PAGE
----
A certain procedure or order of construction was followed. First the right of way was slashed and cleared. Stumps were grubbed or removed as well as any rocks present. Once the right of way was slashed and grubbed, it could be used as a ‘winter road.’ This meant that it was open to sleighs when sufficient snow had fallen to provide a good surface. Special projects or sections were often prepared separately. Corduroy had to be laid before grading and levelling. Bridges were also started before the Road reached the site. The Kinmount bridge was being built in March 1858, while the Road itself was only open to the Galway Road corner. Culverts were favoured over bridges if possible. But major bridges were still necessary over the Union Creek, Burnt River, and Gull River. A description of the first bridge over the Burnt River at Kinmount runs thus:

Burnt River is spanned by a wooden bridge standing firm at the present time. Queen posts and straining beams support the roadway. There are log end abutments and two intermediate piers with their cutwaters sidelong the current.

The original bridge stood at the exact site of the present bridge.

Work on the Bobcaygeon Road officially began on October 16, 1856. Likely, a trail or winter road was opened at least partway up the Verulam-Harvey section prior to this date. On March 21, 1857, Richard Hughes reported the Road open as far as Lot 9, Galway, a distance of nine miles. By November 1 of the same year, the Road was completed as far as Lot 22, Galway, or approximately the Union Creek. January 1858 saw the head of the Road reach the Galway Road corner while a winter road was open to Kinmount village. In March 1858, Mossom Boyd visited the camp of men working on the Kinmount bridge. The camp was located on Lot 42, Concession A, Galway, near the corner of Lot 43, or approximately the site of the Kinmount Legion. By September 1858, the Road was open to wheeled traffic one mile north of Kinmount. Construction advanced twenty miles in two years or an average of ten miles a year. By the summer of 1859, the long awaited Road reached the Gull River at Minden.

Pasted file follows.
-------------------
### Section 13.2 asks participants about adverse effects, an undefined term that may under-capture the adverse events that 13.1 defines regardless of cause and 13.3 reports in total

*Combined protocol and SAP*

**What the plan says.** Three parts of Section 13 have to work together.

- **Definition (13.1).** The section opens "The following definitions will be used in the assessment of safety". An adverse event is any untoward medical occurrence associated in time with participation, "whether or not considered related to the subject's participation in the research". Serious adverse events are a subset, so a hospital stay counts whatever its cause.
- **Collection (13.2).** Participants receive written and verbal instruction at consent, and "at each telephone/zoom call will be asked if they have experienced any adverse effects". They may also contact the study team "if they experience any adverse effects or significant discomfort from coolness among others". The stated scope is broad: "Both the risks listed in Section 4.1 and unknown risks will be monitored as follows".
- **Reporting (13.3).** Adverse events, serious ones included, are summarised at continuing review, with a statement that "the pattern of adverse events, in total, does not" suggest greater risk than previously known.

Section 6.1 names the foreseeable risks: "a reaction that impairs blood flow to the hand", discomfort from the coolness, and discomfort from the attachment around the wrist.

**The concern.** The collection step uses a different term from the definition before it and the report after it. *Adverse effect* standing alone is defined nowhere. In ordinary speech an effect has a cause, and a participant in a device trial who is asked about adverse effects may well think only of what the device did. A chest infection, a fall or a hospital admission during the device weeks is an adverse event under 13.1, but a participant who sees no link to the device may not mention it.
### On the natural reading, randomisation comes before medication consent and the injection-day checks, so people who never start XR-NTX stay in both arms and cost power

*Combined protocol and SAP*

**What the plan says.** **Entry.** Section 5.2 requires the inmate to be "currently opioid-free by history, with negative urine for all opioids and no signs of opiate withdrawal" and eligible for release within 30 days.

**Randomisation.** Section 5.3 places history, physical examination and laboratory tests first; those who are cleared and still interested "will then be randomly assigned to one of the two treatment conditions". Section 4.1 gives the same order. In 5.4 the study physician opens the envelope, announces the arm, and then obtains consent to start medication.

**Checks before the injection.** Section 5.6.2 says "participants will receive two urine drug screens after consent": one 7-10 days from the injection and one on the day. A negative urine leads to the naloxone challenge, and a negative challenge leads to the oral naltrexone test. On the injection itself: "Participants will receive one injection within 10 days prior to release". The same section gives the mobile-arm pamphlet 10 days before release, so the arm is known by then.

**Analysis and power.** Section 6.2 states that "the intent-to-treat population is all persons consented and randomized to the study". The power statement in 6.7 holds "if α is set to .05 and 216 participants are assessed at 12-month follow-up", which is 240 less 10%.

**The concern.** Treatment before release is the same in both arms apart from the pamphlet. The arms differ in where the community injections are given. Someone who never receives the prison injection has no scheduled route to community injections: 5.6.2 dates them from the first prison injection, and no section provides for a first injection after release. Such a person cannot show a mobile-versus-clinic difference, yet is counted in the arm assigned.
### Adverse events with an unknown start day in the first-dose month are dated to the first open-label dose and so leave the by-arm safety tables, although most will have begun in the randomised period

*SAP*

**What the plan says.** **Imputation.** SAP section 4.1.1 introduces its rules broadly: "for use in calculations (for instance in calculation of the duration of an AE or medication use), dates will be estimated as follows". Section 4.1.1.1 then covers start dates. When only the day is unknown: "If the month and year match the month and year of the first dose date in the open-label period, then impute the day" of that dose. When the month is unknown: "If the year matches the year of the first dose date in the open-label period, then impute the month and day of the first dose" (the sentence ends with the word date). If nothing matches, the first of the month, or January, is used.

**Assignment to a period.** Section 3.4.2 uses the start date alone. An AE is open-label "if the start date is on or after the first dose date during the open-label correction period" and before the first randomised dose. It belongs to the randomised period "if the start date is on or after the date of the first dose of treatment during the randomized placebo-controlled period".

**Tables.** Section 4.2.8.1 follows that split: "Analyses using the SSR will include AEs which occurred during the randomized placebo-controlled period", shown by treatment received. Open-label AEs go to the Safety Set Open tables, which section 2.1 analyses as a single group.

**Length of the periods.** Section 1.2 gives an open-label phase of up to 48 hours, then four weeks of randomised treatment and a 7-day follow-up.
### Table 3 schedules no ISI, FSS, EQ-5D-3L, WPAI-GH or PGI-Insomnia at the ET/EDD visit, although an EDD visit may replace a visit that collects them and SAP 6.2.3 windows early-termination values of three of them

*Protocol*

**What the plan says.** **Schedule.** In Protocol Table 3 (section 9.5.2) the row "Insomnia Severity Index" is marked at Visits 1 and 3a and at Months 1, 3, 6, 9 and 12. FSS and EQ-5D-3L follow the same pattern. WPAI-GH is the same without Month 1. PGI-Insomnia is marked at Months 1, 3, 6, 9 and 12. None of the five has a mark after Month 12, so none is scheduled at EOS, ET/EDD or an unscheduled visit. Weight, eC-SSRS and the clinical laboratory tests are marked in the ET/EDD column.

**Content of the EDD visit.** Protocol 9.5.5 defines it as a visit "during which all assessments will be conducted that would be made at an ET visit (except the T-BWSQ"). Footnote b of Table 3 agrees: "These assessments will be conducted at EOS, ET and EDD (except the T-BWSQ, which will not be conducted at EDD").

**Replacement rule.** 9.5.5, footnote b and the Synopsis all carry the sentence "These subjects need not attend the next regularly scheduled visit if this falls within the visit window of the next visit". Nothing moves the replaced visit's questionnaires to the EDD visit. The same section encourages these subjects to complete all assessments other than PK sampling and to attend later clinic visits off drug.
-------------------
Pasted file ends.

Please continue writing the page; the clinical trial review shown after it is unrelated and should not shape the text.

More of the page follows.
Local residents were so ecstatic that they threw a party that lasted five days and four nights! Now there was a community that knew how to show appreciation! Their optimism was well founded for Minden, like Kinmount flourished after the arrival of the Bobcaygeon Road. By the end of 1859, the Road had advanced eight miles north of Minden. By 1863 the Bobcaygeon Road reached the Oxtongue River in the north-western corner of Haliburton County, roughly in the vicinity of Dwight. North of Peterson’s Corners in Stanhope, the land was poor and attracted few settlers. The section from Dorset north to Dwight, was soon abandoned for lack of use. The plan to extend the road through to North Bay was abandoned and Dorset became the Northern terminus of the Road.